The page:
My first pick from a large donation of random science fiction images (courtesy of Etherbrian) — love the set, and the costumes are pretty, uh… interstellar. From the movie Star Crash, circa 1978.
Archives for November 2010
Part two of my NASA Etsy contest feature, this first image is a needle-felted rendition of Hubble Servicing Mission 4, EVA 4 by the highly talented FlyingJenny. Beautiful work!
This is a needle felted rendition of a scene from the Hubble Servicing Mission 4, which took place in May of 2009. Specifically this wool sculpture shows the fourth Extra Vehicular Activity, or spacewalk, of that mission. This spacewalk was conducted by astronauts Mike Massimino (the first astronaut to send a tweet from space, also known as @Astro_Mike) and Mike Good, whose nickname is Bueno. One of the memorable moments of this EVA was when one of Hubble’s handrails was in the way and they were unable to remove it. After much deliberation and testing on the ground, Mike Massimino was given the okay to forcibly break off the handrail- as people all over the world watched with great interest.
Next up, an unusual (but AWESOME) decoupage necklace:
Wear your deep pride for the first walk on the moon (and Apollo space missions!) with this, “The stars my destination” decoupaged necklace…Postage and vintage dictionary paper were applied by me, and my fingers, onto vintage watch crystals, and a few watch parts (disguised as satellites) are also part of this delicious fest of aqua and pearls and moon beams…reach for the sky, cowboy!
Finally, slightly more subtle, a lovely starry side-table:
What I love about this table is that, once you locate the North Star and press it, a secret drawer is revealed:
The circular brass inlay represents the stars in the night sky on the evening of the first moon landing, and identifying the “North Star” is the key to opening the hidden drawer.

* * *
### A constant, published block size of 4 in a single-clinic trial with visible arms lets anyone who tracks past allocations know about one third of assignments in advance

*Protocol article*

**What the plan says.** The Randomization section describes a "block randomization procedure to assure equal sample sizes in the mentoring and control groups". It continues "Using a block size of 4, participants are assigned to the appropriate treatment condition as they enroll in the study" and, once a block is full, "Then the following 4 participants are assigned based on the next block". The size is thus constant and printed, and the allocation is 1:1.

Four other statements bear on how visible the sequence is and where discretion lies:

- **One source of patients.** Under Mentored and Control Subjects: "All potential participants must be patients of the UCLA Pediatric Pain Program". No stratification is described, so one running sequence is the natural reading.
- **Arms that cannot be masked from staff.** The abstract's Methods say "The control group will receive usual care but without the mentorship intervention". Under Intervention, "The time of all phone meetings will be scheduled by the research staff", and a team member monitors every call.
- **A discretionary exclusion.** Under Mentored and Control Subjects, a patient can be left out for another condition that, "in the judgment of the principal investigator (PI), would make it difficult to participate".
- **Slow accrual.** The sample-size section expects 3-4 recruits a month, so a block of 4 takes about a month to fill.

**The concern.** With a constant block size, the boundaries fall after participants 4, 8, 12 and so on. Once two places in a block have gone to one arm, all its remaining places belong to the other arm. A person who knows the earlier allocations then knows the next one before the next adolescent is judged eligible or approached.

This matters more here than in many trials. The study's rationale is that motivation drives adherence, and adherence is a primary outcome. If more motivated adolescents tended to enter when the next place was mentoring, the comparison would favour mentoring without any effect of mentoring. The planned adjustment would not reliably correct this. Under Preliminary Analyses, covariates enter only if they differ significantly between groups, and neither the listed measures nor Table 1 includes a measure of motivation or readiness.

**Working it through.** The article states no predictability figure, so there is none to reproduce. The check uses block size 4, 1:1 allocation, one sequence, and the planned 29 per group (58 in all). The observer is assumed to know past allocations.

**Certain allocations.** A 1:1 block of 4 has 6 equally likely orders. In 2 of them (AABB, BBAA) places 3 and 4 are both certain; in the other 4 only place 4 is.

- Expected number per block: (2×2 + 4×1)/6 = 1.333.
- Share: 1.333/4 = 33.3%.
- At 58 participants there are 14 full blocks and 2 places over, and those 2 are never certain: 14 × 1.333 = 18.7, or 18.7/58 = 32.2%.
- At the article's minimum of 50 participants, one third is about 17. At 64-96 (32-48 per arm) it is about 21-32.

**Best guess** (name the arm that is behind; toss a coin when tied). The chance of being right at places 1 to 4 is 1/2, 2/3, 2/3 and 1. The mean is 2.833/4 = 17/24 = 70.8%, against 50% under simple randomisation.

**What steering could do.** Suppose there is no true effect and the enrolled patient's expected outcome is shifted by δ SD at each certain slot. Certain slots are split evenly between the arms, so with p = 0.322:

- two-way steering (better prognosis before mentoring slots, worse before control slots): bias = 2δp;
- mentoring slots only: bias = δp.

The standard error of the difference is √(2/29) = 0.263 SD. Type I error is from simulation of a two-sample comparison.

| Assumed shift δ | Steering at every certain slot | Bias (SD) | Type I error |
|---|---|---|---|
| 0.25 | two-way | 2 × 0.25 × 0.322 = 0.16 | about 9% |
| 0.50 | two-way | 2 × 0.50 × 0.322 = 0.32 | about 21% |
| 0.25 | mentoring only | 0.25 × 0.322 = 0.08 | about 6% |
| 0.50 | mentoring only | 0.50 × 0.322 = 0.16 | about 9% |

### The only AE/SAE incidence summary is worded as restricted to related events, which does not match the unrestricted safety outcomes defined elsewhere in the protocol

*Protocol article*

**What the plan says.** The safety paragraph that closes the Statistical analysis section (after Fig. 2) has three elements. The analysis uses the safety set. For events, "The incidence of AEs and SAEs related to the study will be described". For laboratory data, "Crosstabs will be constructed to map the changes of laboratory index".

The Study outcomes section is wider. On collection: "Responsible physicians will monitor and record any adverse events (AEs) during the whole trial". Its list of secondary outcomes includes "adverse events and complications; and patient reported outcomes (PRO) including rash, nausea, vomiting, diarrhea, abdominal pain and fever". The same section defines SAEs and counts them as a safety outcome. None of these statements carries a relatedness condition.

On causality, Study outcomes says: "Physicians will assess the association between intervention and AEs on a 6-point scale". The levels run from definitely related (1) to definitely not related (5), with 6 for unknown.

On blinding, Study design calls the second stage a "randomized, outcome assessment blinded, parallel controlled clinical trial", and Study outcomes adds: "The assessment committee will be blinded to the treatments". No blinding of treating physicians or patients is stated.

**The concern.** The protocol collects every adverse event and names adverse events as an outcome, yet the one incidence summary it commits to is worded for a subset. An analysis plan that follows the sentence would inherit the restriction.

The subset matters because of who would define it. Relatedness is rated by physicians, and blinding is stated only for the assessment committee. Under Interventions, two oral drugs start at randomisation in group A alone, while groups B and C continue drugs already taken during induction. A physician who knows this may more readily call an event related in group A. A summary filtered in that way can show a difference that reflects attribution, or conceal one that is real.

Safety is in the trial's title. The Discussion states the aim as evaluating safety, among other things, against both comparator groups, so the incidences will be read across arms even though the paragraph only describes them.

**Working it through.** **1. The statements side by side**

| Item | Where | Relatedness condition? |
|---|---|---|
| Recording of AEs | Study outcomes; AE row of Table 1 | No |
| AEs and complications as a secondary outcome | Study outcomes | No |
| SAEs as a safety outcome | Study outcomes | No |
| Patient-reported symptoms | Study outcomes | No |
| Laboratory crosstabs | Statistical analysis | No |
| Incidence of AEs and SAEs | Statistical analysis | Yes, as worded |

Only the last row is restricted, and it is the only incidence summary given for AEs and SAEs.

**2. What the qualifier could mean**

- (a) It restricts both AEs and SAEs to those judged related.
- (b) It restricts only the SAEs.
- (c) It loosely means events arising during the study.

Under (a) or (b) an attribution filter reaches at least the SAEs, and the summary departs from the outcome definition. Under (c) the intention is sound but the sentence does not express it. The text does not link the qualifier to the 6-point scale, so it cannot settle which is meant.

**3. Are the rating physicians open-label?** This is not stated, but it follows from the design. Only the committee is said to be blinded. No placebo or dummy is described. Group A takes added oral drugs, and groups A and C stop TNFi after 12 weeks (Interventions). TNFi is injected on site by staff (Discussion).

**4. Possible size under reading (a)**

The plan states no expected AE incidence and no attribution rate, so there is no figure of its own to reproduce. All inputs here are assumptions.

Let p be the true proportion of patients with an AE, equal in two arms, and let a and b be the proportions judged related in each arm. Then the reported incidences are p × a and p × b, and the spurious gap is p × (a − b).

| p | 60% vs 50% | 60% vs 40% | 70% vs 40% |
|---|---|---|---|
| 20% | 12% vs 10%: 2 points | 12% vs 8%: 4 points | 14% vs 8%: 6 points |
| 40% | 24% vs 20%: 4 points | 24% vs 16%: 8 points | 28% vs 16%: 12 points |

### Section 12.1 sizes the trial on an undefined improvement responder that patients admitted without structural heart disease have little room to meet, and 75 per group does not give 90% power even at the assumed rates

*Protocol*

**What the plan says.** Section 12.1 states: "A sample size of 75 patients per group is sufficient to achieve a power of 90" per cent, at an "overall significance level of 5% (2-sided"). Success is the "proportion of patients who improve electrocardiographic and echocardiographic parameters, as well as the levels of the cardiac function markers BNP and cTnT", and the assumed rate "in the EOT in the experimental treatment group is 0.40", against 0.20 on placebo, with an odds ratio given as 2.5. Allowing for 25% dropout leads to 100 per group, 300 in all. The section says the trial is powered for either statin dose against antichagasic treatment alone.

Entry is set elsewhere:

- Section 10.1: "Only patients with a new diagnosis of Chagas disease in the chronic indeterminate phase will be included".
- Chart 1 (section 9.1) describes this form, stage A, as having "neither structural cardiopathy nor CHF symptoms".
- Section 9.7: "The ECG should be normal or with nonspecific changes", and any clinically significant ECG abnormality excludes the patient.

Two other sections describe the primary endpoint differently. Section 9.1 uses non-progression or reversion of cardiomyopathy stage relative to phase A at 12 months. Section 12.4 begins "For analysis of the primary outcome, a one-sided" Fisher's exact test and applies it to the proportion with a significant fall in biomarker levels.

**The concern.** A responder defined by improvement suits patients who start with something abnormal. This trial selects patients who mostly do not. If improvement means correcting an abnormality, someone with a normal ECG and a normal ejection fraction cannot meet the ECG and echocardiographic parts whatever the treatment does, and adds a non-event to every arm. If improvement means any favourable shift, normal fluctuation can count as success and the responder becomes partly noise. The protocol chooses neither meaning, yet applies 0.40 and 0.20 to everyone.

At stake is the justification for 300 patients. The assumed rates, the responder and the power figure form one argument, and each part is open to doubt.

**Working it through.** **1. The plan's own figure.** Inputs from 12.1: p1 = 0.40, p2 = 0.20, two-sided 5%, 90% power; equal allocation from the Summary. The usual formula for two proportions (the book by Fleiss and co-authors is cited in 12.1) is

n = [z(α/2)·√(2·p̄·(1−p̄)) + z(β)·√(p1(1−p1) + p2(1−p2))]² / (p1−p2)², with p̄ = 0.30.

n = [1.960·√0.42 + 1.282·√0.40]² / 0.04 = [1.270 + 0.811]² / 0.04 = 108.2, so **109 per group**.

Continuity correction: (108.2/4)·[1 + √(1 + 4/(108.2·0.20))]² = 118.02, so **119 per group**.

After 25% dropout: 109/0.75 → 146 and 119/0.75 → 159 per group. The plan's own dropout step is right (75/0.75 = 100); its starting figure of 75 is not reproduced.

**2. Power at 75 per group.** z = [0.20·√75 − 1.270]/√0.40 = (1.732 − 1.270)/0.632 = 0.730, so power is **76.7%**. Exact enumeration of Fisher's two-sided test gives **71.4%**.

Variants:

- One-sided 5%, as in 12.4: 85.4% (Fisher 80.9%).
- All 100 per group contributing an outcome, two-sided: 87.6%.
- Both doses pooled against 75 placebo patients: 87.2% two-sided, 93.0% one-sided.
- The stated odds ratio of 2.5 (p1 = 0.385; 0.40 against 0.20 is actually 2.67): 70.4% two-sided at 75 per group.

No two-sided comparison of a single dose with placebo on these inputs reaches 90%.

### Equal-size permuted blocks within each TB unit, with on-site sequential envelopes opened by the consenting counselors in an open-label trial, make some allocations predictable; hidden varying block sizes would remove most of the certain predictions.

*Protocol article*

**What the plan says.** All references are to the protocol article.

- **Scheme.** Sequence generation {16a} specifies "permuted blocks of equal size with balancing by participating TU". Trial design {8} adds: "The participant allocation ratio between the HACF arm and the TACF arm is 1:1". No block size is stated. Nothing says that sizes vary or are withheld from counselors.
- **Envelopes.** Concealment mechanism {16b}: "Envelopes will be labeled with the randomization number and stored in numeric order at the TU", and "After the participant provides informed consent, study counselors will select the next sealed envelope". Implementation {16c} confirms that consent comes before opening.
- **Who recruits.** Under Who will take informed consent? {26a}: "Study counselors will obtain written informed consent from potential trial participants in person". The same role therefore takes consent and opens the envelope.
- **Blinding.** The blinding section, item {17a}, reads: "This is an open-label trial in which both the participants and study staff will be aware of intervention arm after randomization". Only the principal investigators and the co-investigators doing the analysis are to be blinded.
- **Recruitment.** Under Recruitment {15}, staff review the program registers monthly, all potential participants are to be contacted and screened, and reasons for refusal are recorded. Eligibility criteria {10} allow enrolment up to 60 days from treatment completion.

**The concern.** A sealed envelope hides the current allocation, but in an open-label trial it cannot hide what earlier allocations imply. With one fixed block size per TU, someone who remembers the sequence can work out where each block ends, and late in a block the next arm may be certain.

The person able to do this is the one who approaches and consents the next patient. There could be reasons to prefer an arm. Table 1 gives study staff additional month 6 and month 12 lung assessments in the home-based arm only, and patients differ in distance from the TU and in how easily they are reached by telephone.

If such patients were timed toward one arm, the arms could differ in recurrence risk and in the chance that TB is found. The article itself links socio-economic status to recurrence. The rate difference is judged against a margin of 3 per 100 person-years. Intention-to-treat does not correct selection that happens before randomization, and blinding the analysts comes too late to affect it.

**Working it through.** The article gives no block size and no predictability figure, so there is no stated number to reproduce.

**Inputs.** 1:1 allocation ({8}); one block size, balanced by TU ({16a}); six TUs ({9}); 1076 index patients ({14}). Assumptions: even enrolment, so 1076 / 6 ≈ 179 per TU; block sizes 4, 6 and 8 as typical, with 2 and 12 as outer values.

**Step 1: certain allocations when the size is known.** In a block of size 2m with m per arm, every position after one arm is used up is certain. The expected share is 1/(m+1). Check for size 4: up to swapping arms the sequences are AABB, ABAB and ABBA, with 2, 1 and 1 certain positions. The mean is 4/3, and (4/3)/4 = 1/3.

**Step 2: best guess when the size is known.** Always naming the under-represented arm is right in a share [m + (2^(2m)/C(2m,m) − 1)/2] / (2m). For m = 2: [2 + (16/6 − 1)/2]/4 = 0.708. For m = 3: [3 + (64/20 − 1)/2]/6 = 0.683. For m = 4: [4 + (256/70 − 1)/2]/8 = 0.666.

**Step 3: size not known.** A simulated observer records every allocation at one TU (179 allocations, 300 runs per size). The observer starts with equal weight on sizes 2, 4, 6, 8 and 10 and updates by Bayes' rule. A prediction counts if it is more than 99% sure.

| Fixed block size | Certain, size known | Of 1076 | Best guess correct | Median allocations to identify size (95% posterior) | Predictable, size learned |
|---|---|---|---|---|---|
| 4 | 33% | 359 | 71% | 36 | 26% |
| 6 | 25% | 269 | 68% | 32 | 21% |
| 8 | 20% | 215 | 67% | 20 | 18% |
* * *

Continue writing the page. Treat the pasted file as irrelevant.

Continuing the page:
Don’t forget to vote today in the NASA Etsy contest!
More amazing space crafts are up for voting in the NASA Etsy craft contest — I’m featuring several over the next two days because there’s some amazing stuff to see! The first two photos are of an amazing high-texture embroidery of the Moon. It’s really worth looking at the rest of the images on the listing, to get a feel for the range of texture and stitches involved!
Next, a fantastic moon crater ring! I’ve tagged this “for men” because it’s a size 11.5. If you’re a woman and you can wear it, by all means! (And wow, you have bigger fingers than me… and I have big hands!)
Last but not least, two of my favorite things combine in a beautiful art piece, a raku-fired ceramic lunar crater:
Vote today for these and many other amazing things, as part of the NASA Etsy contest!
Another beautiful astro-photo by Terry Hancock — I’m a sucker for the Horsehead Nebula.
Here is The Horsehead (Barnard 33) Flame (NGC 2024) and IC434 nebulae using the Canon 5D Mark II. Shot from my backyard observatory in Fremont Michigan over 4 nights. This image consists of 24 x 20 minute sub exposures (8 hours) at 400ISO.
Great job, Terry!
I’ve had gemstones on the brain today (more so than normal, I mean), after reading about the $45.6M sale of this Fancy Intense Pink diamond at Sotheby’s on Tuesday (if you like sparkly things, watch the video. SPARK. LY. THINGS.) Annnnnyway, I keep going back to Etsy to visit this stunning planetary ring, so I might as well post it so I can continue to admire it long after it sells. Really, it merits going to the listing and looking through all the photos, as every angle has lovely and interesting detail.
This ring is the penultimate in the evolution of a ten year design process. In order to achieve a “Celestial” look, I must make this ring the hard way. Each dot or “star” is actually a small hole bored through the Ti ring itself and then riveted with Fine Silver. Silver, being the whitest of all metals, is a great stand-in for stars as well as the perfect contrast to the gunmetal gray of Titanium. The Yellow Diamond Sun and the White Diamond Moon are each set into metals of opposing colors to reflect the yin/yang nature of the universe as I see it. The planets are each represented by historically corresponding metals; 14K Pink Gold stands for the planets of Mercury and Mars; Fine Silver stands for Venus and Jupiter, and 18K yellow Gold represents Saturn. This ring is the best example, to date, of what I have been striving for, a subdued astronomical look of many small and even smaller dots punctuated by different metals as planets in a sea of stars.
Kudos to Patrick Burt for his stunning creation!